Carol's Blog

Using Wordless Picture Books

One of the ways I have encouraged students to tell stories is by telling what action they see in a wordless picture book. Many students have trouble creating a story from their imaginations due to being shy or having a limited vocabulary. 

Using Literary Tales

I enjoy telling many literary tales. One of my favorites is Coyote and the Laughing Butterflies by Harriet Peck Taylor.   It’s a delightful tale of how butterflies trick the trickster coyote. The story fits nicely as a nature tale, porquois tale explaining why butterflies don’t fly straight, and as a trickster tale. 

The Wisdom of Aesop. Part 2

Aesop’s Fables are quick and easy to tell. The problem is they are oftentimes too short. With experimentation, it is not difficult to combine tales with similar morals or characters to create a series or a longer tale.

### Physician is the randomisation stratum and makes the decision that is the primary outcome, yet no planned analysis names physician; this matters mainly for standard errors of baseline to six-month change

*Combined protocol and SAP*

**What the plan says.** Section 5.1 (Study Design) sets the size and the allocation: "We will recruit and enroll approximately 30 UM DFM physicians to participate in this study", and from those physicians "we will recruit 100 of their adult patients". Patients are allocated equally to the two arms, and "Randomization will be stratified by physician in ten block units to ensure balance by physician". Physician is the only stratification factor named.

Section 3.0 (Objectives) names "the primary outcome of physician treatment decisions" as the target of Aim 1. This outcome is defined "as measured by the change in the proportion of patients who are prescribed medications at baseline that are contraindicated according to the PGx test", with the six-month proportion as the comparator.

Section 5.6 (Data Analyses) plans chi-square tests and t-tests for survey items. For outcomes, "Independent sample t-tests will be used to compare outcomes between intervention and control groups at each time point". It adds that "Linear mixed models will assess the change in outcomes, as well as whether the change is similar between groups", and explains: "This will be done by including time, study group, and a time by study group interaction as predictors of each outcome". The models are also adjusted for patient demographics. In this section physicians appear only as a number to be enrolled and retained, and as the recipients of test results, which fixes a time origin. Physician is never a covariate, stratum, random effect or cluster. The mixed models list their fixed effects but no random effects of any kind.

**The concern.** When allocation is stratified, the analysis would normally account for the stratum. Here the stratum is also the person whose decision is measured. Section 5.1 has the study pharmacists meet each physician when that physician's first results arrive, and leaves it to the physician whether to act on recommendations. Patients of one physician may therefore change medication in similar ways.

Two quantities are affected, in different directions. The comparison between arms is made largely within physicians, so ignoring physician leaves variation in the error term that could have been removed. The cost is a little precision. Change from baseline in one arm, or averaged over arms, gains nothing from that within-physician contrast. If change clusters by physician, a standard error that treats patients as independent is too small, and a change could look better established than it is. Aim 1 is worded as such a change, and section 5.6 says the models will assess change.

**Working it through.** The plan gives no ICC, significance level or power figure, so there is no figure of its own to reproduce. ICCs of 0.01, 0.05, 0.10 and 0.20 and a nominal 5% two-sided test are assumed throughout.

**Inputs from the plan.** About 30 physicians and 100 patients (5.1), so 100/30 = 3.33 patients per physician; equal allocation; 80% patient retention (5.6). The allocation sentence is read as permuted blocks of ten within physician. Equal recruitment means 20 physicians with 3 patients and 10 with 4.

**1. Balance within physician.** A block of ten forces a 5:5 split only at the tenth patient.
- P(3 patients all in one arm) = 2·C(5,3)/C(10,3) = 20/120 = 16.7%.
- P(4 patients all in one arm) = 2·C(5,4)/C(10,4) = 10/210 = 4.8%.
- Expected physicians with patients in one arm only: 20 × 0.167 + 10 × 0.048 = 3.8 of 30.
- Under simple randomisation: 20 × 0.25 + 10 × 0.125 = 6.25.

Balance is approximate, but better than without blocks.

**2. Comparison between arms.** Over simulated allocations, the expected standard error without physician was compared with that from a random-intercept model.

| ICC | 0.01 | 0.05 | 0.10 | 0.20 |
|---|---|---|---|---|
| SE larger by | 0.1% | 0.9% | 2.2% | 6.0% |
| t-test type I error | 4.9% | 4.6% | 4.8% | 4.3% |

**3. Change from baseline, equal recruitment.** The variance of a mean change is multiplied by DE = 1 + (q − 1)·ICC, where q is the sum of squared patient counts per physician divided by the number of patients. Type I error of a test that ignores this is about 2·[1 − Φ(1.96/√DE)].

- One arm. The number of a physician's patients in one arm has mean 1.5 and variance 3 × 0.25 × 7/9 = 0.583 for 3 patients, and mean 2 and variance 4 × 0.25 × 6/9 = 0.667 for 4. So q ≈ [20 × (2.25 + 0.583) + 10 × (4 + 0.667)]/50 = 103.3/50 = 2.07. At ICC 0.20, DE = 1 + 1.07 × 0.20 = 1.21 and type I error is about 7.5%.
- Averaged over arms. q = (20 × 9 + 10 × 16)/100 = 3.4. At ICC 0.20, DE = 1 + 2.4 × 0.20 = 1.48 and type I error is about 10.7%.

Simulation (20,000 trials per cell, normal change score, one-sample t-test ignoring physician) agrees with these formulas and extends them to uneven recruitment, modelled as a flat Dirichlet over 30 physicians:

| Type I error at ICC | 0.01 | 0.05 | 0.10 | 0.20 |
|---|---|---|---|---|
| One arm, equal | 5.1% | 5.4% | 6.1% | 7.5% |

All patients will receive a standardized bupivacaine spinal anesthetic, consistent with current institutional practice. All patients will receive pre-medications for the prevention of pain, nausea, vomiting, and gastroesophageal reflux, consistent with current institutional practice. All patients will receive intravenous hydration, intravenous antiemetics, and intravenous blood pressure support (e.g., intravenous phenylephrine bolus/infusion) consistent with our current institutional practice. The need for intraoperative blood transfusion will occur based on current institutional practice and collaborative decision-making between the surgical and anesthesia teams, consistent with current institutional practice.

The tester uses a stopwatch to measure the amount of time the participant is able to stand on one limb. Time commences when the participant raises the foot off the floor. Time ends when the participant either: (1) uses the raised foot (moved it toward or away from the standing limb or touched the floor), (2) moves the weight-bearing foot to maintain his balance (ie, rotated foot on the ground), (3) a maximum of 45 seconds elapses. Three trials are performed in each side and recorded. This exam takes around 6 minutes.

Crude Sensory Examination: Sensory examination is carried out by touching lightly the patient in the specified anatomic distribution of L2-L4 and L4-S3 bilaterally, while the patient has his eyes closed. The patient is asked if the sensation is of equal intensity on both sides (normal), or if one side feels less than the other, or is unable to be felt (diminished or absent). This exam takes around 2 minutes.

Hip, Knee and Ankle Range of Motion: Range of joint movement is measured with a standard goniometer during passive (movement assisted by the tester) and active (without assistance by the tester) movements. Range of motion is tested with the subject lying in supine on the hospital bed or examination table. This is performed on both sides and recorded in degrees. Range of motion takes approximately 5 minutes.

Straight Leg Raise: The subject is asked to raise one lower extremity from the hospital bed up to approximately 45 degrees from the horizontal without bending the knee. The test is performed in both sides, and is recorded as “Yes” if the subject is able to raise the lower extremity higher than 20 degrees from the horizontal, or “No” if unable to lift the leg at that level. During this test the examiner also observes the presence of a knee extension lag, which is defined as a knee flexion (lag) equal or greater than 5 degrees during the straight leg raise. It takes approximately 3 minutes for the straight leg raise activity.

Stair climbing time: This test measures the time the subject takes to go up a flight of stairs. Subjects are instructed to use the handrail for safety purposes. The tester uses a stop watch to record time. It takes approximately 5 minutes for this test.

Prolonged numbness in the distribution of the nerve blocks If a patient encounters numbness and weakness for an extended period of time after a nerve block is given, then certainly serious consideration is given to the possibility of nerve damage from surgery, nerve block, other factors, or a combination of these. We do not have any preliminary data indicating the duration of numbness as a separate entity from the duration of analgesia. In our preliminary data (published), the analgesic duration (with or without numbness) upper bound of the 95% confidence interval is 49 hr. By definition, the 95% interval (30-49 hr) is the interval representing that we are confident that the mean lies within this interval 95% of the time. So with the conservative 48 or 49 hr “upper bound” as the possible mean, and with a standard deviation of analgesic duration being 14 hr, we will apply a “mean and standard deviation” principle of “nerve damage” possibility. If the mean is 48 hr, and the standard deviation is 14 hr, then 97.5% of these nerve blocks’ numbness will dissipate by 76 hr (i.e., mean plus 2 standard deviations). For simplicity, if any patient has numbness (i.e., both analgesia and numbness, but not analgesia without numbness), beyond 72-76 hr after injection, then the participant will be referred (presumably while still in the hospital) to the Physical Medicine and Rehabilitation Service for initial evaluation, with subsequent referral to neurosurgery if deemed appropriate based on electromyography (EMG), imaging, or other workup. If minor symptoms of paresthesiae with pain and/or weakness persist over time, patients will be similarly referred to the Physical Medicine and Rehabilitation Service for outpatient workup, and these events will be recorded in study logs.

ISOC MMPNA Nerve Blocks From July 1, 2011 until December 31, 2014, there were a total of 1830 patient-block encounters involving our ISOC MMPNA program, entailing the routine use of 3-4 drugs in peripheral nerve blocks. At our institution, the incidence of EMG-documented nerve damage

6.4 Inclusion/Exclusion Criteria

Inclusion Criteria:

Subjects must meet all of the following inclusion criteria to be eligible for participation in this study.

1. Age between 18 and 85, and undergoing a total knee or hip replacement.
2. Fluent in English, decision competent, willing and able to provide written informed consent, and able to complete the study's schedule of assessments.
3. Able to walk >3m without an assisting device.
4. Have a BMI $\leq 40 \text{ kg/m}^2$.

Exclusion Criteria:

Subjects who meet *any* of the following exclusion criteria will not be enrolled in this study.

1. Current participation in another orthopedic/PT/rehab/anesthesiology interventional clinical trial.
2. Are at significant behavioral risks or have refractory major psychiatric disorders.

The Wisdom of Aesop, Part 1

When searching for a short and sweet story with a simple lesson, consider an Aesop’s Fable. I find that when retold, they can be adapted for many age groups.

The Serpent Slayer

When I first began telling stories, I did not keep a bibliography of my work. It did not seem important at the time. I was telling up to three times a week at Storyteller Café, Mesa, Arizona, needing up to 18 stories a week. Learning stories quickly and creating concerts were my goals. 

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